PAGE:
Interview / Jonah Migicovsky

Interview of Jonah Migicovsky - photographer born in Montreal in 1991.

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Where are you right now? Is it a good place to live?

I was raised in Montreal and have remained here since.
The winters are miserable but the garbage is beautiful.

Is photography your full-time job? If not, what is it you do for a living?

I’ve never made any money from my photography but it is still my full-time obsession. I’m working towards a BFA in fine-art photography at Concordia University. I’m unemployed, broke, and happy.

Can you explain your attraction for the stuff found on the ground ?

People are occasionally interesting, however, more often they are liars.
This particular aspect makes me short-tempered and reluctant to photograph them. Dismantled furniture, abandoned meals, and littered waste are all consistent in their honesty.
The more broken, the more dirty, the more truth I see.
Unlike people, garbage has always been upfront about being trash.
I am very attracted to the enigmatic narratives they withhold.
I want to know how and why they got to where they are.

-more here

Tell us something (anything) about you, your way of thinking?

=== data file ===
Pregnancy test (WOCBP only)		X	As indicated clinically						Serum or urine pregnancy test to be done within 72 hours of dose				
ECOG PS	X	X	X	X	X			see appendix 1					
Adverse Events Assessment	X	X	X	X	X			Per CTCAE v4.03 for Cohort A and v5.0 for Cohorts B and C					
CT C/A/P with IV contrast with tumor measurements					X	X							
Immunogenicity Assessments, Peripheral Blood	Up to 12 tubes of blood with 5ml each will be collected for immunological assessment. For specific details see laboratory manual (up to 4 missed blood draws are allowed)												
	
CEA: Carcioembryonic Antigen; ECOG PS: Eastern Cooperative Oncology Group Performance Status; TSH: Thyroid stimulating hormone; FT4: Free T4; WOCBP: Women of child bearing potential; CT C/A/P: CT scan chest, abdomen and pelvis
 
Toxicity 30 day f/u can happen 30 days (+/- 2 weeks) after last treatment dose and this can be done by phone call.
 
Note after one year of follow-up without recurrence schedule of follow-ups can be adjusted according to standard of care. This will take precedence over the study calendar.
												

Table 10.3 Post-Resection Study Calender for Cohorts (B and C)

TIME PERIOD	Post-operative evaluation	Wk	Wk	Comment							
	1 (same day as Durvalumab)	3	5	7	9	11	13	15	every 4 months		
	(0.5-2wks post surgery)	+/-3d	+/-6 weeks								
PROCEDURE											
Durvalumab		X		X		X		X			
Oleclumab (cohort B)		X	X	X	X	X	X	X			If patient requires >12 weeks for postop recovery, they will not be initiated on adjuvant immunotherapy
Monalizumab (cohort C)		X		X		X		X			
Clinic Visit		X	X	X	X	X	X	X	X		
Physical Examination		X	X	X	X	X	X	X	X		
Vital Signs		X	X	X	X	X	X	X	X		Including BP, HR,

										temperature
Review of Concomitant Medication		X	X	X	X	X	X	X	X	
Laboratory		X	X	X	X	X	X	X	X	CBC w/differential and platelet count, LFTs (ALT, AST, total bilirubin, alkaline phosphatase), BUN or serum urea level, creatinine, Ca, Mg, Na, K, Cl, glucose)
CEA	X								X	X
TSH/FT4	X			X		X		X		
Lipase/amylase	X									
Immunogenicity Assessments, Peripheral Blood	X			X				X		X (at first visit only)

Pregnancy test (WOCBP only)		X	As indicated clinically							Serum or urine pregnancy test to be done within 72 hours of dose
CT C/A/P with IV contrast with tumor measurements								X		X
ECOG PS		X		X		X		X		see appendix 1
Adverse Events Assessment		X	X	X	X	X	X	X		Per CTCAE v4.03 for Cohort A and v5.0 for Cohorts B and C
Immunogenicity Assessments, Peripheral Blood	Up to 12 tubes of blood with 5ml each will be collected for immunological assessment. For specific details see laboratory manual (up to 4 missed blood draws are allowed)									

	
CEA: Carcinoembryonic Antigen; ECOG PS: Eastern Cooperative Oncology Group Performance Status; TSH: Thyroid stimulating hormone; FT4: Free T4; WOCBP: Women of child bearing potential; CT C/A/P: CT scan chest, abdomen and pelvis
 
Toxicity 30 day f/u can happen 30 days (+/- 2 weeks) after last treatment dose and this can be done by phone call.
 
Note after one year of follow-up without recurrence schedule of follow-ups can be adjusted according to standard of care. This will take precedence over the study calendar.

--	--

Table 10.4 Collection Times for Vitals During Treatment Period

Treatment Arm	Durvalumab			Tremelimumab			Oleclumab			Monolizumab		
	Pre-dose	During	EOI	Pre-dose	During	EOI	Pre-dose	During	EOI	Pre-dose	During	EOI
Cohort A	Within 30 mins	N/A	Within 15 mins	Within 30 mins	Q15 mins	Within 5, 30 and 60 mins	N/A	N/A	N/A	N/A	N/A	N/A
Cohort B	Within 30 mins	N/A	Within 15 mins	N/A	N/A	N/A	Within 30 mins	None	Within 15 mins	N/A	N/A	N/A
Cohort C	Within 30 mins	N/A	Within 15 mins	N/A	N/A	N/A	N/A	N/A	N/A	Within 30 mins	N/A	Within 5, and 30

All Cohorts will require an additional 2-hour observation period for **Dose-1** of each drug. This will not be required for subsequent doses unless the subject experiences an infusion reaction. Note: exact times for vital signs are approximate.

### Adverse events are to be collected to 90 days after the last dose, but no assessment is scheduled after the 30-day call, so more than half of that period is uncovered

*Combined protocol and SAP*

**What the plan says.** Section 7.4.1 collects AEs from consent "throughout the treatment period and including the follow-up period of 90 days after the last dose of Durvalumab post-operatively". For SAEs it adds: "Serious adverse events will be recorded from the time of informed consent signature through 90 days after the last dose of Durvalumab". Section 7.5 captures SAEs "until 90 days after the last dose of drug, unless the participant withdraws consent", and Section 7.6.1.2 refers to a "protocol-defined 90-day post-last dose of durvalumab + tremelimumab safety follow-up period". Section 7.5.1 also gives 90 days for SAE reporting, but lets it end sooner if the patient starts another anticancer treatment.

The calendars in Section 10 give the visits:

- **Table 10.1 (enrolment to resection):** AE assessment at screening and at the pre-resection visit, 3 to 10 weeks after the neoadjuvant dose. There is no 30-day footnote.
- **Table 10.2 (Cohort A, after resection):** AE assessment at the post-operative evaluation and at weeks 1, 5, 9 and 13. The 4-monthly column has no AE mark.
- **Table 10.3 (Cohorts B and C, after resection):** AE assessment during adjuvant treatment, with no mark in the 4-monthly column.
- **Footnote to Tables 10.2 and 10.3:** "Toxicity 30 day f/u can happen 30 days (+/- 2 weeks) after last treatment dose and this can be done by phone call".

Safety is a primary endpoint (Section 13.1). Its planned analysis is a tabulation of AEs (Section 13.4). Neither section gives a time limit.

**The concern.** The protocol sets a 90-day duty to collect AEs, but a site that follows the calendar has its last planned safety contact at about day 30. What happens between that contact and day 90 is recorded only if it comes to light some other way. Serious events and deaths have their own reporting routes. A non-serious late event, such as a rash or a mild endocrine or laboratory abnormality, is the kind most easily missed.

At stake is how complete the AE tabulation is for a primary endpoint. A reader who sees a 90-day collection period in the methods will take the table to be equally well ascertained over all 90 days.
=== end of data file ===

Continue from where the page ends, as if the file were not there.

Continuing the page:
Photography is the only outlet I have for my wit and my criticisms. I lack artistic ability in every other realm. I cannot draw or paint or sculpt. I would never consider myself a writer and acting is a trait that I don’t understand.
Photography is a permanent reminder of all the mistakes I’ve made and the people I hate.
Moreover, it’s my method for taking home moments that pass too quickly.

Which is your favorite out of all the pictures that you’ve taken, and why?

Every few months my photographic taste changes. Last year, I was strictly photographing people. This past summer, I was following the endeavours of a few different graffiti writers.
Nowadays, nearly all I photograph is the filthy and flawed facets of life.

What’s your equipment?

I typically rely on my analog minolta.
Additionally, I always keep a point and shoot with me at all times.
I enjoy diversity in aesthetic.
I am entirely devoted to film cameras and am intrigued by the unexpected results.
I love the imperfection.
Digital photographs don’t even exist.

What are you going to do just after answering this final question?

Not much, you?

I’m gonna climb a tree. Thanks a lot Jonah !

jonahmigicovsky.com

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